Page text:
Today is Kansas Day. My home state was founded January 29 1861. Most people think of the state as dull, boring, flyover country. But those of us who grew up there are keenly aware of its understated beauty. On Facebook and other social media today, I saw so many of my fellow Kansans posting about our homestate’s birthday. It’s truly a unique place that few people undersand unless they’ve lived there and experienced it. It’s difficult to articulate why the state is so beautiful for many of us natives. This beautiful passage, however, gives you a glimpse of why so many of us native Kansans love our home state.
To have slept the night under the skies while prairie night-winds slipped past on tiptoe as fearing to wake you; when the dews were lighting their lamps on every grass-blade for the pageant of the morning; when the prairie-wolf flung his hoidenish voice out in the quiet sky, while the smells of prairie and sky were so delicious as to render Arabian perfumes garish things; with solemn sky exalted over you, with you prairie bed stretching from sky to sky and quite big enough to stretch on–well, than this no bed-room is nobler, nor is any so noble. To lie and drift to dreams slowly, like a receding night-bird’s voice, into the prairie and the sky of sleep; and the prairie has had its way. The prairie is the sea of the land.”
It was written by Bishop William Alfred Quayle in his book The Prairie and the Sea (pg 49). Bishop Quayle was a Kansan. He attended Baker University and later served as the school’s president. He became a well-known Methodist Bishop and writer. A lot of his work focused on nature and poetry, and the beauty of the world as a reflection of God’s beauty and power. His fondness for Kansas and it’s prairies is clear from this passage. It reflects the feeling so many of us have about the Flint Hills and Tallgrass Prairies. There is beauty in the openness, the sweeping winds, and the never ending horizons. I’m proud to be a Kansan.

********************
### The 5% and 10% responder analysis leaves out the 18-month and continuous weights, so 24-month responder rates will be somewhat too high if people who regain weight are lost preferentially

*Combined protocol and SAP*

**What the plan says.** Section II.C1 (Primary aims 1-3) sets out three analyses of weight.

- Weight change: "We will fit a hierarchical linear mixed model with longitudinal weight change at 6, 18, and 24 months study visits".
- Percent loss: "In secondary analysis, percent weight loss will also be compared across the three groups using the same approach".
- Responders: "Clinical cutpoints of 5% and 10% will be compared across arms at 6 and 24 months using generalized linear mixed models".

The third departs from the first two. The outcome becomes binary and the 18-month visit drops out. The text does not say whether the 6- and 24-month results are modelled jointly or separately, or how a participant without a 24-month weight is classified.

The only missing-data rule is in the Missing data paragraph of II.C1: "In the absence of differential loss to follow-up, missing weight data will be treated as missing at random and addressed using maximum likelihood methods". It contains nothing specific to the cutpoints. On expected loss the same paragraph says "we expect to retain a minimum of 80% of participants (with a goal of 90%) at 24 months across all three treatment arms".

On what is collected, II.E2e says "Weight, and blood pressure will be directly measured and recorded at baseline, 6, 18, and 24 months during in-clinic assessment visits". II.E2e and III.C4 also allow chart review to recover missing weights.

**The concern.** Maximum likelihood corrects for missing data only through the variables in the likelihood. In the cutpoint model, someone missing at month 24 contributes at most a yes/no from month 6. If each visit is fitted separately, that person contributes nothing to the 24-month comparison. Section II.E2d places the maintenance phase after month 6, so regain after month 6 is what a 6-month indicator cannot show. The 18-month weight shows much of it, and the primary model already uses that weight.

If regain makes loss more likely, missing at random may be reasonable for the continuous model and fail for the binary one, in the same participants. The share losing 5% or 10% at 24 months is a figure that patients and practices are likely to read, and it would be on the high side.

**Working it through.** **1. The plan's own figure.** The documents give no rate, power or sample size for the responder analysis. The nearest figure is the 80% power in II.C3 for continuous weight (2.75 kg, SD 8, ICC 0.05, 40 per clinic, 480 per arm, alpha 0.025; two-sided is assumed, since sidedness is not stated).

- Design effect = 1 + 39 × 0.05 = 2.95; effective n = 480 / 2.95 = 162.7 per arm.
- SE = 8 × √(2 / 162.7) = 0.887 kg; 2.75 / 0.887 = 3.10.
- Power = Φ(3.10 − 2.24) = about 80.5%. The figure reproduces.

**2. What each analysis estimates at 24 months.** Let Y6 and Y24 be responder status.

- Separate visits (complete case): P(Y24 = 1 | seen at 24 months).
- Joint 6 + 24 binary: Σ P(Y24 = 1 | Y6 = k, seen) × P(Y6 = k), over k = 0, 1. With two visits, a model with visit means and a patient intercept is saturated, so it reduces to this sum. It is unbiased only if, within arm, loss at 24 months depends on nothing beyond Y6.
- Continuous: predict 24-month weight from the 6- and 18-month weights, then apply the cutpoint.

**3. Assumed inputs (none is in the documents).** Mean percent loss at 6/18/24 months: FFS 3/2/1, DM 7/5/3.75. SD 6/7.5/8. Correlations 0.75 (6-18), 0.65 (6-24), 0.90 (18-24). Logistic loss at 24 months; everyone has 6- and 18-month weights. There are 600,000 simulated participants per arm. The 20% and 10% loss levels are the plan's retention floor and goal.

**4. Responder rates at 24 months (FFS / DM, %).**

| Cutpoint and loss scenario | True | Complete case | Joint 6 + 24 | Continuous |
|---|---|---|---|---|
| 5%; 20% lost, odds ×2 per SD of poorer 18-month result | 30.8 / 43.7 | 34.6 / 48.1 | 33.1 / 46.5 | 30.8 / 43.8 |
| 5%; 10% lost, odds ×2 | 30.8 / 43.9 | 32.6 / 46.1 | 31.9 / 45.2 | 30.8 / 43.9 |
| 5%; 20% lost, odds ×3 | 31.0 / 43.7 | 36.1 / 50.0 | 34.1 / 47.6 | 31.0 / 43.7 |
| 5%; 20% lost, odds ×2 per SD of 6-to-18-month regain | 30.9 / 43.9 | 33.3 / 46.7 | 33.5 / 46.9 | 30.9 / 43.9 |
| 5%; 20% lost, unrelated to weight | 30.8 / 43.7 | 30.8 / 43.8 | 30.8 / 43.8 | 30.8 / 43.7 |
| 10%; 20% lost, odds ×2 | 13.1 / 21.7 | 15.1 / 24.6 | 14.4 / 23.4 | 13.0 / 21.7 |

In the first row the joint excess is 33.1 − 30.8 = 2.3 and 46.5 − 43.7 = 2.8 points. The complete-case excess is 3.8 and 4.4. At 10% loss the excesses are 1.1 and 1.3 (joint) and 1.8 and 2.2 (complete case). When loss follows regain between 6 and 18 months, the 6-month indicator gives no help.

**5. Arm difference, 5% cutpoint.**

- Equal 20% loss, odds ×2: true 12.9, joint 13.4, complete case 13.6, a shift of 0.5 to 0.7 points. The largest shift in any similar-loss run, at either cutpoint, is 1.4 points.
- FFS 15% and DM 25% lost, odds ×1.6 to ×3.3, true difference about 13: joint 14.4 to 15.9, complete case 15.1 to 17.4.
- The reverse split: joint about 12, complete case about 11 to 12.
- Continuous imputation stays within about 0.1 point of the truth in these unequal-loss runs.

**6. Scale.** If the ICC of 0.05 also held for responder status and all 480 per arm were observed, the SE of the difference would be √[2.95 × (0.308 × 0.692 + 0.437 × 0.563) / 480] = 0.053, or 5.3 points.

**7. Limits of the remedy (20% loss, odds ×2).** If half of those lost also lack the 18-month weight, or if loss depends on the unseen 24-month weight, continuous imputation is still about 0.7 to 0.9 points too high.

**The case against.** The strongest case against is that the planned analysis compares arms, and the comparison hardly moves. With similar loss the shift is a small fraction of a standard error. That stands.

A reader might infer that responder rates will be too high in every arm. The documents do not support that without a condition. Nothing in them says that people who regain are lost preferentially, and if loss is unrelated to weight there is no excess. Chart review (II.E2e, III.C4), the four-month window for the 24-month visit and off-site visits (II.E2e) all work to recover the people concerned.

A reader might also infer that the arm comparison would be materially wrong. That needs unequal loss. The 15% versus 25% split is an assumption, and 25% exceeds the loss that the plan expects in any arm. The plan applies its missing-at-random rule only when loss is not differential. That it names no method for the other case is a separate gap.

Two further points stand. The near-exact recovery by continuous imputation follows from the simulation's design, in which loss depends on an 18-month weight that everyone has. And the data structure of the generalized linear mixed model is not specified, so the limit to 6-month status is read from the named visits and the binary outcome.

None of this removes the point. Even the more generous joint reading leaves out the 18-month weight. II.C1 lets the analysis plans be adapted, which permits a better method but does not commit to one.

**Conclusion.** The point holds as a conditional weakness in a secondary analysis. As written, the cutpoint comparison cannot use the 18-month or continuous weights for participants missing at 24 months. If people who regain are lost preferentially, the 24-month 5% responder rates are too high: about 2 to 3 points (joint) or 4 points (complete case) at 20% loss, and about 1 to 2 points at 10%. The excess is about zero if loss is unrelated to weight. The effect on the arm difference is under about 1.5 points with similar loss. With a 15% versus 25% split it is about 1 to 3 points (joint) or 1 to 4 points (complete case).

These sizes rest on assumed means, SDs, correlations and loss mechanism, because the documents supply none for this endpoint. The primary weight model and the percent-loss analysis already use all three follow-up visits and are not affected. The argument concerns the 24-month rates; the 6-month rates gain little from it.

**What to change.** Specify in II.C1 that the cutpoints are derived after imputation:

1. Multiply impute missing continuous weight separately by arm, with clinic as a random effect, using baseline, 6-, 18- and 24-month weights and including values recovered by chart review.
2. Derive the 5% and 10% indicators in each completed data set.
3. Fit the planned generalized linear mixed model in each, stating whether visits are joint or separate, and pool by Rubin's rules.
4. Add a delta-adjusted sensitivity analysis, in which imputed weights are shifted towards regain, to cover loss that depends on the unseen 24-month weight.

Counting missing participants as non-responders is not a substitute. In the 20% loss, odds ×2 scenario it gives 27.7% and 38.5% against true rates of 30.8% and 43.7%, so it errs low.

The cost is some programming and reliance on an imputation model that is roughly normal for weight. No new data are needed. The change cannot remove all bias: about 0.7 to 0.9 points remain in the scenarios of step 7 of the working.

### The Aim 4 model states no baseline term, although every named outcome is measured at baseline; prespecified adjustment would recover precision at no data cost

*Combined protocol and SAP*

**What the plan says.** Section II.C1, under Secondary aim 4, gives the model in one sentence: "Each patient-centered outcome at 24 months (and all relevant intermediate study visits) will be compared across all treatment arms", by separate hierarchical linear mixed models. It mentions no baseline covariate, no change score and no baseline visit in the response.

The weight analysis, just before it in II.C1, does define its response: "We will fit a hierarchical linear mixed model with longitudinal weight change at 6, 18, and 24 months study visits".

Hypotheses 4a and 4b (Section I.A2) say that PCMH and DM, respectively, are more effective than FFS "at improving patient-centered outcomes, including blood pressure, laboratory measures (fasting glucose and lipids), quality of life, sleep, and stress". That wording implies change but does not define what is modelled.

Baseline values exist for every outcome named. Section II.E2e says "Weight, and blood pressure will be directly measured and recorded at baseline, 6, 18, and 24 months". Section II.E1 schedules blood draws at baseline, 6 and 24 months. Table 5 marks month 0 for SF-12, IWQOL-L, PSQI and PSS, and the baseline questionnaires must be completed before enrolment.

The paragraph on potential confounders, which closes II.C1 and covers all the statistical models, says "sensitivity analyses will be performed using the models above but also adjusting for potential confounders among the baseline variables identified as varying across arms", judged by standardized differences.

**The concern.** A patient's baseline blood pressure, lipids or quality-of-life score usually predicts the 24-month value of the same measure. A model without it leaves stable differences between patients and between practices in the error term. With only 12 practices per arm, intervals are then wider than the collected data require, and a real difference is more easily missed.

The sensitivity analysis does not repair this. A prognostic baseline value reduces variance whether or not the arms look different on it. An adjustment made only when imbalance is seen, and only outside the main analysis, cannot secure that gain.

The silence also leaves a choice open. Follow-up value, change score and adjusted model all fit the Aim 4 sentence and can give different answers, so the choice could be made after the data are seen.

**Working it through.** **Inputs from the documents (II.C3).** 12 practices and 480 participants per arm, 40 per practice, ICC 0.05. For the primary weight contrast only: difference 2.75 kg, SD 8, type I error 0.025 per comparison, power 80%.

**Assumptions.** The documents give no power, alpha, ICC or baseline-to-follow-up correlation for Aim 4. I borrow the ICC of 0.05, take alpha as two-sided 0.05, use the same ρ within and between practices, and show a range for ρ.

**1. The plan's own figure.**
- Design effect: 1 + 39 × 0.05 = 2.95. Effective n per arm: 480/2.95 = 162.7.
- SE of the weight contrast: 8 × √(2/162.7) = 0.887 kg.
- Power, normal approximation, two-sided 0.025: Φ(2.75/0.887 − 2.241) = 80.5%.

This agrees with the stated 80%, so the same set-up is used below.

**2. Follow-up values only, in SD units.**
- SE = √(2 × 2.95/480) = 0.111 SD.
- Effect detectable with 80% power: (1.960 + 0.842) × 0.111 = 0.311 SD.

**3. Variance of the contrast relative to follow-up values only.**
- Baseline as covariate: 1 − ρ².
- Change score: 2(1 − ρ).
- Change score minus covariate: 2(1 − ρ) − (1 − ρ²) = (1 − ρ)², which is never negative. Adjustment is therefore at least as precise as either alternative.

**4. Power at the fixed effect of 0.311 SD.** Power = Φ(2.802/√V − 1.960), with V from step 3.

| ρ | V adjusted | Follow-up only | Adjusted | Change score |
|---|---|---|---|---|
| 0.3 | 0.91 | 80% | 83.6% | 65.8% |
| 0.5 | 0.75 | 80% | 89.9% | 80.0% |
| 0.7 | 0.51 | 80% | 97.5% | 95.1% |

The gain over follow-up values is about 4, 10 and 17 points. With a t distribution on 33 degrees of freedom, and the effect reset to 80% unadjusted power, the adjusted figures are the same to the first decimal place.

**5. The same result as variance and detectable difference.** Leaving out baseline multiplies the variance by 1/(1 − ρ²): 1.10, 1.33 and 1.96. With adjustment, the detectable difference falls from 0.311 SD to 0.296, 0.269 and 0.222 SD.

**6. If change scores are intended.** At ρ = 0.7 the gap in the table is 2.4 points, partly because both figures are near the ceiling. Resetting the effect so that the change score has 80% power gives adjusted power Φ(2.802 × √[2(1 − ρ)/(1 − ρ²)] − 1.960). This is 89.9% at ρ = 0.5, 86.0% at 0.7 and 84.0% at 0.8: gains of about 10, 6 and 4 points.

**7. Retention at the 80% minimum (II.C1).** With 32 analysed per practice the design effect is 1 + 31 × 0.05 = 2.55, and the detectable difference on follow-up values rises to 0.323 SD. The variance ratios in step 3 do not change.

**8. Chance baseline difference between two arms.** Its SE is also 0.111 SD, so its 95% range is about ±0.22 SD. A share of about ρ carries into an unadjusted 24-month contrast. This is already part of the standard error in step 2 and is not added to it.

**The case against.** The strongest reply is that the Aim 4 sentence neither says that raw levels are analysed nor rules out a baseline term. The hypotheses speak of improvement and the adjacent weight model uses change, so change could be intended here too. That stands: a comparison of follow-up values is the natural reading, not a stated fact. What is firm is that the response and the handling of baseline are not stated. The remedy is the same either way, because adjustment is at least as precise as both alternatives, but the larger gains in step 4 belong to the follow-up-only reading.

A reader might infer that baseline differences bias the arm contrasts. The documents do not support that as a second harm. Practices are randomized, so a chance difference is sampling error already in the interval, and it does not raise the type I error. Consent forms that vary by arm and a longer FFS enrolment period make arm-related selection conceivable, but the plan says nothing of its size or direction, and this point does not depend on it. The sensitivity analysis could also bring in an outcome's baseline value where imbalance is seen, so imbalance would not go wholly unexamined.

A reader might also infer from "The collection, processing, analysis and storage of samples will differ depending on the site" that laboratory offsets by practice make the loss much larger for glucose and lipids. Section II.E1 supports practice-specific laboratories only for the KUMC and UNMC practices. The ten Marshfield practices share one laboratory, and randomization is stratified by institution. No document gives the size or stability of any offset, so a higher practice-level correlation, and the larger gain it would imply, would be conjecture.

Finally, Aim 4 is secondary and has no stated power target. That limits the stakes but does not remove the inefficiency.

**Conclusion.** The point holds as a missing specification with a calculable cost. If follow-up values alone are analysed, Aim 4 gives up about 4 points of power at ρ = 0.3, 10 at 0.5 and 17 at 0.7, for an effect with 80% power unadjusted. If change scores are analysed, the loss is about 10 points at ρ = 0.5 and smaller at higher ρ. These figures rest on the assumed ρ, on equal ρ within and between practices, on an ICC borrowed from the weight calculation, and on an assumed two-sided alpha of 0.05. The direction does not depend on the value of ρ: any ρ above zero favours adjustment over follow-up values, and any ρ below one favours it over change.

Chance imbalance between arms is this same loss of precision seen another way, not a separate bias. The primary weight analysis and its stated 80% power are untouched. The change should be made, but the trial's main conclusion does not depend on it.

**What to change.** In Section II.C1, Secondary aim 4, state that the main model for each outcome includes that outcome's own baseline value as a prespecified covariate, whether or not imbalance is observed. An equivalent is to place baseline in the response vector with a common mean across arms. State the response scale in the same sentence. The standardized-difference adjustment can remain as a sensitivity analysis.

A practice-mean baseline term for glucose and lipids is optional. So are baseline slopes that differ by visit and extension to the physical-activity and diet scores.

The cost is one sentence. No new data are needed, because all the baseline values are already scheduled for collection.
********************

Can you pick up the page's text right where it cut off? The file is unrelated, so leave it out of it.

I’m trying something a bit new over on the Sport in American History blog today. We want to take advantage of current events as both teachable moments and ways to lure in new readers. This week we’re focusing on the new College Football Playoff to share the history of college football. We’re kicking things off today with a special-double post.
The first post is a historiographical overview of college football’s relationship with mass media and the influence of money on the sport. It advances an argument while also surveying important books in the field. One of our goals for the blog this year is to do a better job of introducing our readers to sports history literature. Linking a current event with a historiographical post that explains it is one of the ways we hope to accomplish this.
“The Road to the Playoffs: College Football, Mass Media, and Money”
The second post outlines the history of the college football postseason and the changing methods of determining the sport’s national champions. While there are some historiographic elements to this post, it is mostly just an assemblage of facts that explain how we got to the playoff. It is more narrative driven, though at times it simply lists facts. It’s not a deep exploratory post nor is it argumentative. It tells facts that are familiar to some, but probably not everyone.
“College Football and the Postseason: From Polls to Bowls to Playoffs”
I hope our readers find them interesting and appealing. Later in the week we’ll have another post that looks at Southern football culture and social media reactions to the playoff games. I’m really looking forward to that post as an almost rapid-reaction piece mixed with some cultural explanation. If all goes well, I’d like to see more of these double posts and week-long current event themes. I took the lead on this one because college football is my area of research, but I could see someone else doing something on the Super Bowl, the Women’s World Cup this summer, or even Major League Baseball’s opening day.